reinforce tap hole

I just drill and tapped four 5/16 x 18 into some 0.200 wall AL tubing. I can
see this won't hold long term, the threads will strip. What can I do for
strong tap theads in this situation? Some sort of insert???
Karl
Reply to
Karl Townsend
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Yes.
The best option depends on the details of the connection. If the tubing is large dia so the curvature isn't too bad, "riv-nuts" should work. If it's smaller dia tubing with too much curvature for a riv-nut, a larger insert inside the tubing with the threads would work if you can get it into place. If you can drill oversized and do a through bolt with a sleeve that would work as well.
Reply to
Pete C.
Can you form or flow drill the hole next time to create more "wall" to tap?
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Right now, with the current hole... Not sure.
Regards, Joe Agro, Jr. (800) 871-5022 01.908.542.0244 Automatic / Pneumatic Drills:
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Spindle Drills:
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Tapping:
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Site:
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V8013-R
Reply to
Joe AutoDrill
Insert a block in the bore and tap into it, threaded inserts, sleeve the outside, or a combination of all of them. Just depends on what you intend the load to be and what direction it occurs. Also what alloy you're using, extruded hardware store gum isn't the same as 7075- T6.
Stan
Reply to
stans4
5/16 - 32 will give you 6 threads & should be strong enough. 'Course then you'd need 5/16 - 32 bolts, which could be a problem. And, can you relocate for 4 new holes?
Probably not a good idea, Bob
Reply to
Bob Engelhardt
If it's threading the inside of a small tube... Maybe use a pipe-thread (tapered) tap? It would leave near full thickness at the narrow end, but engage fully at the mouth of the tube,
Or, is this drilled/threaded perpendicular to the axis of the tube? For that, an aluminum-soldered (or welded) boss might be stronger; it's how backpacks are assembled with thinner tubing.
Reply to
whit3rd
Thanks for helping think outside the box. If I can find a way to reach down inside the tube and start a bolt from the inside, then twist it tight and form a stud. reaching two feet inside a 4x4 tube and starting a bolt should be fun.
Karl
Reply to
Karl Townsend
If studs will work the easy solution is a rivet stud.
Something on here should do the trick.
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I use the pull up studs and riv-nuts all the time on fire apparatus.
Reply to
Steve W.
I've never heard of anyone trying to do this with a hand drill... Hmm... I'm guessing you might not be able to make enough thrust, etc...
Maybe give them or "form Drill" a call and see what their thoughts are.
I've had discussions with both and found one to be much more helpful than the other... But I don't remember which. Figures, eh?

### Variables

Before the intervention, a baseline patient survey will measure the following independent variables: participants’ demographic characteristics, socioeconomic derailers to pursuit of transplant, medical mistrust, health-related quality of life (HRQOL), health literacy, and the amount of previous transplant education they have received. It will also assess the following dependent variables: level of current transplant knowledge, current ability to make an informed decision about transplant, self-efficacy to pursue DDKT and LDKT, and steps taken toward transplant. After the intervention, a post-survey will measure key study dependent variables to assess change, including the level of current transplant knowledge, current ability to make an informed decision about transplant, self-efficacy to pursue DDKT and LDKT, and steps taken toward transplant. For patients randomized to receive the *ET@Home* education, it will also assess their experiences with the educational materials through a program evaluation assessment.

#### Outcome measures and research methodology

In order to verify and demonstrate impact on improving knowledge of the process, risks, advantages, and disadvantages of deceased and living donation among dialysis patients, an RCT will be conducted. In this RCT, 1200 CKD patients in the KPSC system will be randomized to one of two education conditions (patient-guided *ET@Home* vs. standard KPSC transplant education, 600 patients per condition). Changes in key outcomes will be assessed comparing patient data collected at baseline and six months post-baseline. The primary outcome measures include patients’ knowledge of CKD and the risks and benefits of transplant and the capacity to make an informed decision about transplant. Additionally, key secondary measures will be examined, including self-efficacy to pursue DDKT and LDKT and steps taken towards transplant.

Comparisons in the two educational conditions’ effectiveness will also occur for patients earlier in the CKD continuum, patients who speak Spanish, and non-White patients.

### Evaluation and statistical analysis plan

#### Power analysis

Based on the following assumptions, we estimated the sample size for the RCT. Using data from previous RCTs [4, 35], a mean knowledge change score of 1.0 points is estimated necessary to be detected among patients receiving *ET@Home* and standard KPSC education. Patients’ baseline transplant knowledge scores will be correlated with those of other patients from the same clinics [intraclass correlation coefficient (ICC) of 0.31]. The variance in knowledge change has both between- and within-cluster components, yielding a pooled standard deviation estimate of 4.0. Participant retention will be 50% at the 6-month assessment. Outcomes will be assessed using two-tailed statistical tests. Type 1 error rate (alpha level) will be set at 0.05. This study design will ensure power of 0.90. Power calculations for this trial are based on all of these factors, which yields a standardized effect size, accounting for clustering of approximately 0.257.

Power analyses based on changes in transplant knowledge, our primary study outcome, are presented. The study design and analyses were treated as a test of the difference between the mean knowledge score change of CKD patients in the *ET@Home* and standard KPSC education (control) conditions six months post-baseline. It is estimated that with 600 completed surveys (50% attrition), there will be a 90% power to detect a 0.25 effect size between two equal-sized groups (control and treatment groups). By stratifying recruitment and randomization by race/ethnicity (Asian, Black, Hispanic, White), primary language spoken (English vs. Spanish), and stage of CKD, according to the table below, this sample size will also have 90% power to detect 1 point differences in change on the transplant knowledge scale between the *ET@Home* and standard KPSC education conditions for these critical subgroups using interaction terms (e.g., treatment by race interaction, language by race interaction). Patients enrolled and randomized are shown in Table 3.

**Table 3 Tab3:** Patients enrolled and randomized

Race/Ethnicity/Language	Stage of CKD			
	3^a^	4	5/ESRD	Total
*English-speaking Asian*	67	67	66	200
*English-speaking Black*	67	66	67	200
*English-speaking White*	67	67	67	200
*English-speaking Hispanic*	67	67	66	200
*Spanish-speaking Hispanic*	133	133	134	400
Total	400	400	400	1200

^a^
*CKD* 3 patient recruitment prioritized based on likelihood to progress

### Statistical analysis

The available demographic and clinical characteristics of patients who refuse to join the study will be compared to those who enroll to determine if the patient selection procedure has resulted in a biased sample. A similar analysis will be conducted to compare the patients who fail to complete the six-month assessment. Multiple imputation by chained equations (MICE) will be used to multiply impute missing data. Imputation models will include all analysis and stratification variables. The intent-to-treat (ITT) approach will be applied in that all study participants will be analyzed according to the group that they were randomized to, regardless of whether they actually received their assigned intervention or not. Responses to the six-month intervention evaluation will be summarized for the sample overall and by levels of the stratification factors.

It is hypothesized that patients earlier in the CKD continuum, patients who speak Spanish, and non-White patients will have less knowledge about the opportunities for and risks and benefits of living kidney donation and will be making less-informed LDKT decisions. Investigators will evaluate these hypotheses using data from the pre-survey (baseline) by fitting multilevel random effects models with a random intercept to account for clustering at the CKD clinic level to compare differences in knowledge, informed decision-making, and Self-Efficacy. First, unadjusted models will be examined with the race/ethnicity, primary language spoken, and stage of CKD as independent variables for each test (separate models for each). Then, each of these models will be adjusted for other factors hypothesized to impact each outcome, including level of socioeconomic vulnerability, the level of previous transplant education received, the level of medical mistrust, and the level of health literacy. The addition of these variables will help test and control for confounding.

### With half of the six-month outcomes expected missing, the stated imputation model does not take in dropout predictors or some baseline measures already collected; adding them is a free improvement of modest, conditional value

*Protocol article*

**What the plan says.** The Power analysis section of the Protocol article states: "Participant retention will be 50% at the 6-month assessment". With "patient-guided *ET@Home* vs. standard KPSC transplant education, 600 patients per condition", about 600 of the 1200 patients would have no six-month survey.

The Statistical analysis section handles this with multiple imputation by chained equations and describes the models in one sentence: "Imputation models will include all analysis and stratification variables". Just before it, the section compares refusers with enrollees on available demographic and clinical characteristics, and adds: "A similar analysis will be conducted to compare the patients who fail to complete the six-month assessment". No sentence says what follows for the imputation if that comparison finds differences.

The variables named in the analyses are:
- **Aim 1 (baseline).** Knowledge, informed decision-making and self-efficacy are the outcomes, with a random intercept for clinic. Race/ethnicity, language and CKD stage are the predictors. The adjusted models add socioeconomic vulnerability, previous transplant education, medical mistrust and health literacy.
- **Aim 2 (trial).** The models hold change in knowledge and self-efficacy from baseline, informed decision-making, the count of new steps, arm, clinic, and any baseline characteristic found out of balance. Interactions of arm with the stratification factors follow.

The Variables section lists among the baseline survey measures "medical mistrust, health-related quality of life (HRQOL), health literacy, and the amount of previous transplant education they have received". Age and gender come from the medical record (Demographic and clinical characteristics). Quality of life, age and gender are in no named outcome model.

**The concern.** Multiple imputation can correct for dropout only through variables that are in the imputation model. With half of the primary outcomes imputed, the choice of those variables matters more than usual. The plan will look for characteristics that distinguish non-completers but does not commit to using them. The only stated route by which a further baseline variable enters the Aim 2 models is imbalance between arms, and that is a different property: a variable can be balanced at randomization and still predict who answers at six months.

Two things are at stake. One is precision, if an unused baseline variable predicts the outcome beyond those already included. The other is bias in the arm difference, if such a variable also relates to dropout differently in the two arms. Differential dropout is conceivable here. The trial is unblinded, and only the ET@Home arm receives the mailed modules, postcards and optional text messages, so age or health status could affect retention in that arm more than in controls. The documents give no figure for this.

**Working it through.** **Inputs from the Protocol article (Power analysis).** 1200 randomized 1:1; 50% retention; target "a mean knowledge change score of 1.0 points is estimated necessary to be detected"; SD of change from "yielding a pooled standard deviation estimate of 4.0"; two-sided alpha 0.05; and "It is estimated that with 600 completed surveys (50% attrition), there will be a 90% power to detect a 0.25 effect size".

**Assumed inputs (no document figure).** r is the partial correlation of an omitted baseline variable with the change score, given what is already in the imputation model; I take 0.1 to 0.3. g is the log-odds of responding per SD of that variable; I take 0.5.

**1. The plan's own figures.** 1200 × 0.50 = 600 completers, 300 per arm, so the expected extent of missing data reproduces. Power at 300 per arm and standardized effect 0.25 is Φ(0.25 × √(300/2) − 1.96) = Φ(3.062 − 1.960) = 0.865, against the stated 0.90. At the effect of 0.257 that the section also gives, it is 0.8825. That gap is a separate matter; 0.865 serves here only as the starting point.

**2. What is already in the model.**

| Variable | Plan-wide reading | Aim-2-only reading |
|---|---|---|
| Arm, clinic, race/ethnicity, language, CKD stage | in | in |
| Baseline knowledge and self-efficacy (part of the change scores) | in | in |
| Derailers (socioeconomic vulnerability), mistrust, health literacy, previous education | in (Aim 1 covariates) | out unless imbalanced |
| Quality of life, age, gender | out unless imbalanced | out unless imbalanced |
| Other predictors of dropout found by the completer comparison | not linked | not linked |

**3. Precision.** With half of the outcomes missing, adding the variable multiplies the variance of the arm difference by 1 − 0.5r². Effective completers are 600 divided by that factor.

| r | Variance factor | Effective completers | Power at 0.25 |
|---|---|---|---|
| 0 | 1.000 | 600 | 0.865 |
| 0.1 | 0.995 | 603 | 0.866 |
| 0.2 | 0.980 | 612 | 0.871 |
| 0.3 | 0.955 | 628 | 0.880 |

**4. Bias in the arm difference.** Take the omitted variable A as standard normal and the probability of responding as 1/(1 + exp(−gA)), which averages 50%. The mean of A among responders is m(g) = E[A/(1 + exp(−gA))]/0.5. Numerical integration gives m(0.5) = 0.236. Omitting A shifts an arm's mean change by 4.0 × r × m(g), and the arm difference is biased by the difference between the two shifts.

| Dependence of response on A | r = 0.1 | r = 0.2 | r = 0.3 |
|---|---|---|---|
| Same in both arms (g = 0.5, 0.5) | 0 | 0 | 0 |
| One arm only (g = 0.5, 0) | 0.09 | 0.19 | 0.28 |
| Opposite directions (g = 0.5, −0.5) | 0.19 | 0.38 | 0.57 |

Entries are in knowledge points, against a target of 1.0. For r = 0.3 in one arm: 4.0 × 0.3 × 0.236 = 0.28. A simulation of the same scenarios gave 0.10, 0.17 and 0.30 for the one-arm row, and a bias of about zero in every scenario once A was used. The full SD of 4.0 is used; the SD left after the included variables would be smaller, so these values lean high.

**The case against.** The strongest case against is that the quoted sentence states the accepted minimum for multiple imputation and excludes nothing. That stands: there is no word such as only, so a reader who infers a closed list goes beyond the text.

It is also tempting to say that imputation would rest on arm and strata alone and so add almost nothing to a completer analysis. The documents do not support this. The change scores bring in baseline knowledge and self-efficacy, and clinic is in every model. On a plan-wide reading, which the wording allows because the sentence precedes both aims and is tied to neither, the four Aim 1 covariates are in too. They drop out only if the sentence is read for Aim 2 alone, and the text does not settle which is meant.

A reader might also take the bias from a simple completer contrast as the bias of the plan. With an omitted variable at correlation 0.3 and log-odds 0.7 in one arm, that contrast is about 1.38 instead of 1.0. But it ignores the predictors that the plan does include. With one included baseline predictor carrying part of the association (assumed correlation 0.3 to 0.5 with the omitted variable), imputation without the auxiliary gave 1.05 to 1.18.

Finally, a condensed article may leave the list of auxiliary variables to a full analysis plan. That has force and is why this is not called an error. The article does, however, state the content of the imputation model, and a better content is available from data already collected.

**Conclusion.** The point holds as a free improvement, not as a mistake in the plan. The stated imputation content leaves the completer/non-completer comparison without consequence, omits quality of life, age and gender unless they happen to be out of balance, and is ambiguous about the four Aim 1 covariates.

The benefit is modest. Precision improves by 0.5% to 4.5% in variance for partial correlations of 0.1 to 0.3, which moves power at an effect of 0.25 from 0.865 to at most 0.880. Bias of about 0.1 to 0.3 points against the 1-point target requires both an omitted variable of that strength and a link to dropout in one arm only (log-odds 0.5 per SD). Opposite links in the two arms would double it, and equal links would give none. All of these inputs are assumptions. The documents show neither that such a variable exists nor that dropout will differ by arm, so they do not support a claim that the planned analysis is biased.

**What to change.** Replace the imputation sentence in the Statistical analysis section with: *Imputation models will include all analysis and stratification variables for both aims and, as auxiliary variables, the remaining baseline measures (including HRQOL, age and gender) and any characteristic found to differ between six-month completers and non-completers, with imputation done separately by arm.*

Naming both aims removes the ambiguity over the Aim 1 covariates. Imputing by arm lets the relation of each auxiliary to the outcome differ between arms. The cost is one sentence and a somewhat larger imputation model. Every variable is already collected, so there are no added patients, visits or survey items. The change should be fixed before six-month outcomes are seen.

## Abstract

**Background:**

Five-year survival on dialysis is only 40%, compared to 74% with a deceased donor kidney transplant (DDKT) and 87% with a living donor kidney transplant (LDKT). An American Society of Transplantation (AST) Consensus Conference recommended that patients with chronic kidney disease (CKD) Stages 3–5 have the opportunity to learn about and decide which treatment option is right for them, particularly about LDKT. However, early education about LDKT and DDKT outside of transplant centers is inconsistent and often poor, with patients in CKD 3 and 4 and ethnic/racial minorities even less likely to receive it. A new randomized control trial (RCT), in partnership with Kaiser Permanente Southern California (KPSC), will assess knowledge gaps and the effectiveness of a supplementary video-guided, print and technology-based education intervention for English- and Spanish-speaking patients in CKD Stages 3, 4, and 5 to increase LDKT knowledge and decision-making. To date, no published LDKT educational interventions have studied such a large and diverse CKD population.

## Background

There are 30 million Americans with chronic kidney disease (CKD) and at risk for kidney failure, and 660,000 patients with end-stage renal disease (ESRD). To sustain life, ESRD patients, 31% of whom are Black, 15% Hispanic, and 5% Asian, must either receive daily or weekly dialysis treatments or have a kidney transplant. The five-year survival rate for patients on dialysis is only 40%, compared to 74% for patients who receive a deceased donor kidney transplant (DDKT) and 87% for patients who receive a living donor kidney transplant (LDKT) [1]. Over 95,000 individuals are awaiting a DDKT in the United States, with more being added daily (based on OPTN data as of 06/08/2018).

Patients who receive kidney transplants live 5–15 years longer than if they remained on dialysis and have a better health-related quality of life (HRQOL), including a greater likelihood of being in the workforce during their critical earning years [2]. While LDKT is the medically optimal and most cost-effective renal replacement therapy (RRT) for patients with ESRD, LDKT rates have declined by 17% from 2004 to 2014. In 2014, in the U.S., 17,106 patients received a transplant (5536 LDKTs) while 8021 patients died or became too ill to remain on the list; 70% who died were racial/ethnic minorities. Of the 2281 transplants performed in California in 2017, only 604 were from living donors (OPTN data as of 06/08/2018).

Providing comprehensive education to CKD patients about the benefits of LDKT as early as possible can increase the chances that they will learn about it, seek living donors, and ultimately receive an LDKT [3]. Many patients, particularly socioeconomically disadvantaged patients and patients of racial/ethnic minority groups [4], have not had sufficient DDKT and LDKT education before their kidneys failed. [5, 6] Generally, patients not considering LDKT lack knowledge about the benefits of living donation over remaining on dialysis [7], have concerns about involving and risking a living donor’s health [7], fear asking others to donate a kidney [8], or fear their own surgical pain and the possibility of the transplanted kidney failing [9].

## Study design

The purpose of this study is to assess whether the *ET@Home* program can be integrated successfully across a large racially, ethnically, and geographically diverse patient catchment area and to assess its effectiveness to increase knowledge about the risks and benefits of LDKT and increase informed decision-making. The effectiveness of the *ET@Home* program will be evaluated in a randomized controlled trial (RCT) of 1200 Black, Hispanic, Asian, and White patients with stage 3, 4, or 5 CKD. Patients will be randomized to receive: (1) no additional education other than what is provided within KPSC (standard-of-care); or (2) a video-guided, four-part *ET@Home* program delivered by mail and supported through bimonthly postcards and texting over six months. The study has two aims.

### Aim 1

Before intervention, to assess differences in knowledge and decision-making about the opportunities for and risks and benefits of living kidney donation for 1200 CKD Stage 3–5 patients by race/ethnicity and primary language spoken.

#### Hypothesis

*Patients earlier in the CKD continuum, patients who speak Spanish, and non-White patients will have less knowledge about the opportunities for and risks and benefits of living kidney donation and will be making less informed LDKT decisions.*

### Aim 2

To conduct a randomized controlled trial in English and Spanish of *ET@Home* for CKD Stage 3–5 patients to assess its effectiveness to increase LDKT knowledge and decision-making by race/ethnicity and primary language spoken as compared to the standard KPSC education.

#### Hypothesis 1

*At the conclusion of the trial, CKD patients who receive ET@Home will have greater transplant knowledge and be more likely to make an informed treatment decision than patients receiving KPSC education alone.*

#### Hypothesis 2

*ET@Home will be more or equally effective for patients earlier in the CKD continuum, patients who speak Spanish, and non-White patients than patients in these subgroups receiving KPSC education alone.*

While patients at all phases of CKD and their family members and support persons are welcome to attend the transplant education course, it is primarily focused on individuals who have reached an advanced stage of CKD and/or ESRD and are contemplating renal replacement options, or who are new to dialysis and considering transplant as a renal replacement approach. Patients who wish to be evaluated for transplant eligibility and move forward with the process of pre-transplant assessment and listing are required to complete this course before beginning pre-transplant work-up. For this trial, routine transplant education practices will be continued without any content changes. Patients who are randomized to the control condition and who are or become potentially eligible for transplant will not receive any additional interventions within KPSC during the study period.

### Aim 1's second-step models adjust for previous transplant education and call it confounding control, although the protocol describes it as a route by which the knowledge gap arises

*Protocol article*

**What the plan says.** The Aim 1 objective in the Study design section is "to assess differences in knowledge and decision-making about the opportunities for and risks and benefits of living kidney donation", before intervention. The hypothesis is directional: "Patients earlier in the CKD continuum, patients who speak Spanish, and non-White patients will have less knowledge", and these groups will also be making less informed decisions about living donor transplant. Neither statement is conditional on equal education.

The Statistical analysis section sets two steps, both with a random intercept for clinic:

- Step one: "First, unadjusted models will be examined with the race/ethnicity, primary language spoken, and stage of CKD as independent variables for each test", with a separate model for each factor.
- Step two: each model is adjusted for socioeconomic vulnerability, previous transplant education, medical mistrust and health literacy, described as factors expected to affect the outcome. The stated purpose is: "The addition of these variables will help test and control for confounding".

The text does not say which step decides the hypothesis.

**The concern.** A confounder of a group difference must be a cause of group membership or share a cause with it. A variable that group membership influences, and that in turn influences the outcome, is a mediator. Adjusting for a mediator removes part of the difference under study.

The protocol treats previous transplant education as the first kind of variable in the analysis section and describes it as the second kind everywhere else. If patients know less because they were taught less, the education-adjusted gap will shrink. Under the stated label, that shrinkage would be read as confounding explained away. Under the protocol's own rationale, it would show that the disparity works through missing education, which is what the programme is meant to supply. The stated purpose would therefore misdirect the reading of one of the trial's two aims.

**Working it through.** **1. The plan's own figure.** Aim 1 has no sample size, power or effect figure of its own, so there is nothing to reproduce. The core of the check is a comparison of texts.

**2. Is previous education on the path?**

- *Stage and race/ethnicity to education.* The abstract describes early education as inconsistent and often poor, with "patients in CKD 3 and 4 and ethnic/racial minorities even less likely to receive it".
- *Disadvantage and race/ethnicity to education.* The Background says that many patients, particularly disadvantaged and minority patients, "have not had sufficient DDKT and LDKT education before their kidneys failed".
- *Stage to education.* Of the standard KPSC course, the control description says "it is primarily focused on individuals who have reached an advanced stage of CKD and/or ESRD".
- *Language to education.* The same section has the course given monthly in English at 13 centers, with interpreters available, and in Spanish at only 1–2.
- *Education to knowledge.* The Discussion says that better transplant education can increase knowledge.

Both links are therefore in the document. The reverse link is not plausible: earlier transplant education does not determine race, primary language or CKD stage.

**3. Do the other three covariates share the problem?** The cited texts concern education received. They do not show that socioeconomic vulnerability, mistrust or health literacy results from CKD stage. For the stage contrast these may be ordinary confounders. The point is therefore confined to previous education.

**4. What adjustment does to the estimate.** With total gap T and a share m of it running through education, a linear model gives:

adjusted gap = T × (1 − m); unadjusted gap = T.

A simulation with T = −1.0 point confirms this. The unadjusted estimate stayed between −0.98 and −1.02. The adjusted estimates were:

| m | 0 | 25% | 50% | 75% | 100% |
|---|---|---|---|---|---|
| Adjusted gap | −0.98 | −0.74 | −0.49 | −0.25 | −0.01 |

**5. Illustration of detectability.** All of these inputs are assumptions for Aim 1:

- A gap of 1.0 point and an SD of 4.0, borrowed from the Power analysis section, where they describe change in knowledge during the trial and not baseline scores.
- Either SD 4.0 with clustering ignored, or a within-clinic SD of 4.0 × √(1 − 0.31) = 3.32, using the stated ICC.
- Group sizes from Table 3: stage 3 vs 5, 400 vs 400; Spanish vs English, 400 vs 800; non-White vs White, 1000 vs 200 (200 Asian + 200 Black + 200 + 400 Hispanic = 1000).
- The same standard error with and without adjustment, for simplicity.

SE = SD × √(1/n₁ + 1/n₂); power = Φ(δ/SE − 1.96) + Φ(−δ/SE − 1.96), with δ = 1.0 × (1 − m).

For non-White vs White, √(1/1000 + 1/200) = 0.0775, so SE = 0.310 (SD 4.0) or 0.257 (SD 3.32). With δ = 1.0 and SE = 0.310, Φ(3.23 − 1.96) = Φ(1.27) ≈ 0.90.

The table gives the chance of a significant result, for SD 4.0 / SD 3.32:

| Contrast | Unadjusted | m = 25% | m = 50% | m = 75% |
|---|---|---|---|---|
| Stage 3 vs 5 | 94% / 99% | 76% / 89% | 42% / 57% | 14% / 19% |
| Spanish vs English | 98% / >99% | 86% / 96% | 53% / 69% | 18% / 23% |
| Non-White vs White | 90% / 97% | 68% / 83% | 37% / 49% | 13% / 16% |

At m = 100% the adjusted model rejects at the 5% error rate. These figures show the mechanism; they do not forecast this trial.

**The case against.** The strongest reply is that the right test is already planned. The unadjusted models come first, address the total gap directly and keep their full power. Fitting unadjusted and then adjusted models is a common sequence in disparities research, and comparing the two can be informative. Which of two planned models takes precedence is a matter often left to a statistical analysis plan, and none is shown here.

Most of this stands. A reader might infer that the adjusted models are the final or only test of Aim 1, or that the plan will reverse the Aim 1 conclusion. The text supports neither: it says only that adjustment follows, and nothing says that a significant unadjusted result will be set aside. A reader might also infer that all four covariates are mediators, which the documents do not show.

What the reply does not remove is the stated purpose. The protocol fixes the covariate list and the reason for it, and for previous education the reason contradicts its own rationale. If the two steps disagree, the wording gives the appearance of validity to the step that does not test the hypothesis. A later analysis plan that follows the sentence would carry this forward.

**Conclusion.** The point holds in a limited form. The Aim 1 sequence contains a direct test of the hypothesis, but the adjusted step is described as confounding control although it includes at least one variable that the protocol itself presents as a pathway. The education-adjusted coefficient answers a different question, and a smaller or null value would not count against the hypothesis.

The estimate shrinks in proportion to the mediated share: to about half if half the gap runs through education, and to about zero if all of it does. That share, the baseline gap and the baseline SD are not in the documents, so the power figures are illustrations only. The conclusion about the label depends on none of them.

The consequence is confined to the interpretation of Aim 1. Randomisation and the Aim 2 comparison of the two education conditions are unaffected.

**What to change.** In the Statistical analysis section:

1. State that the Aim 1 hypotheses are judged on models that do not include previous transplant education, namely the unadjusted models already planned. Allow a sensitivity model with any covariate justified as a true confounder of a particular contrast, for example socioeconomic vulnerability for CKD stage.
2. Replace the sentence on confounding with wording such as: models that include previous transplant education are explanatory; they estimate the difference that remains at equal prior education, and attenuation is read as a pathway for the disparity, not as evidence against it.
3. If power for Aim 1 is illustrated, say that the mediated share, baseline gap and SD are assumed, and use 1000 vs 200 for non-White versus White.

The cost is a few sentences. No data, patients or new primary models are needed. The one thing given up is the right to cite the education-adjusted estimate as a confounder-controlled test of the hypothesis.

Reply to
Joe AutoDrill
The poor man's version of that is to drill a hole much smaller than the tap drill, use a long and very tapered punch to extrude metal into the hole. Drill and tap normally. For the 4"x4" tube you might have to have a heavy backer block with a suitable hole and work upside down. :)
Joe AutoDrill wrote:
Reply to
RoyJ
It will be easier if you cut a screwdriver slot across the end, and use a split screw-holding screwdriver to pull it into the threads. Even better is turning 1 - 2 threads off so it will drop into the hole. You could position it with smaller tubing with a vee in the end, and a loop of string through the tube to hold the bolt in place but let it turn.
jsw
Reply to
Jim Wilkins
Is this a square or rectangular tubing, or round/curved? If the former, I would consider a Rivnut for the task. It slides in, and is drawn up to grip on the inside of the mounting surface. The threads already exist, and are used for the drawing. There are speed tools (for smaller sizes), wrench tools (at least to 1/4" and maybe larger), and pneumatic or hydraulic tools.
They were invented by B.F. Goodrich, and now seem to be made by "Böllhoff-Rivnut® Inc" according to a Google search.
Check Out:
They have downloadable PDF documents describing the products, and a certain amount of tooling as well. Or, you might want to make your own tool. The wrench style tools have a thrust ball bearing with the outer nut being turned around a bolt which is held still by a large Allen key which produces the pull necessary to set the Rivnut. This is probably what I would try to make to set 5/16" Rivnuts if I did not already have the Hydraulic tool.
Note that Rivnuts can be obtained with through holes or blind holes, as well as with flat head or countersink design, and those without the knurled sleeve have available a key which will fit in a notch cut by a tool made for the purpose so the Rivnut will not spin in the hole even if you do not set it fully tight.
Here are a couple in the 5/16-18 size, but not quite right for you:
320393707983 Steel, but grip range from 0.027" to 0.150", not your 0.200".
370230283081 Aluminum, with a grip range of 0.040" to 0.200"
The more serious ones (larger, wide flange) take a more serious tool than the vendor is offering. I've got a hand-pumped hydraulic tool of the sort, as well as the speed tools for lighter weight things.
370185982532 This one looks nice too, but too short a grip range.
I don't see any of the hydraulic tools in my old saved searches right now. But I do like Rivnuts for the type of job you are describing.
Good Luck, DoN.
Reply to
DoN. Nichols

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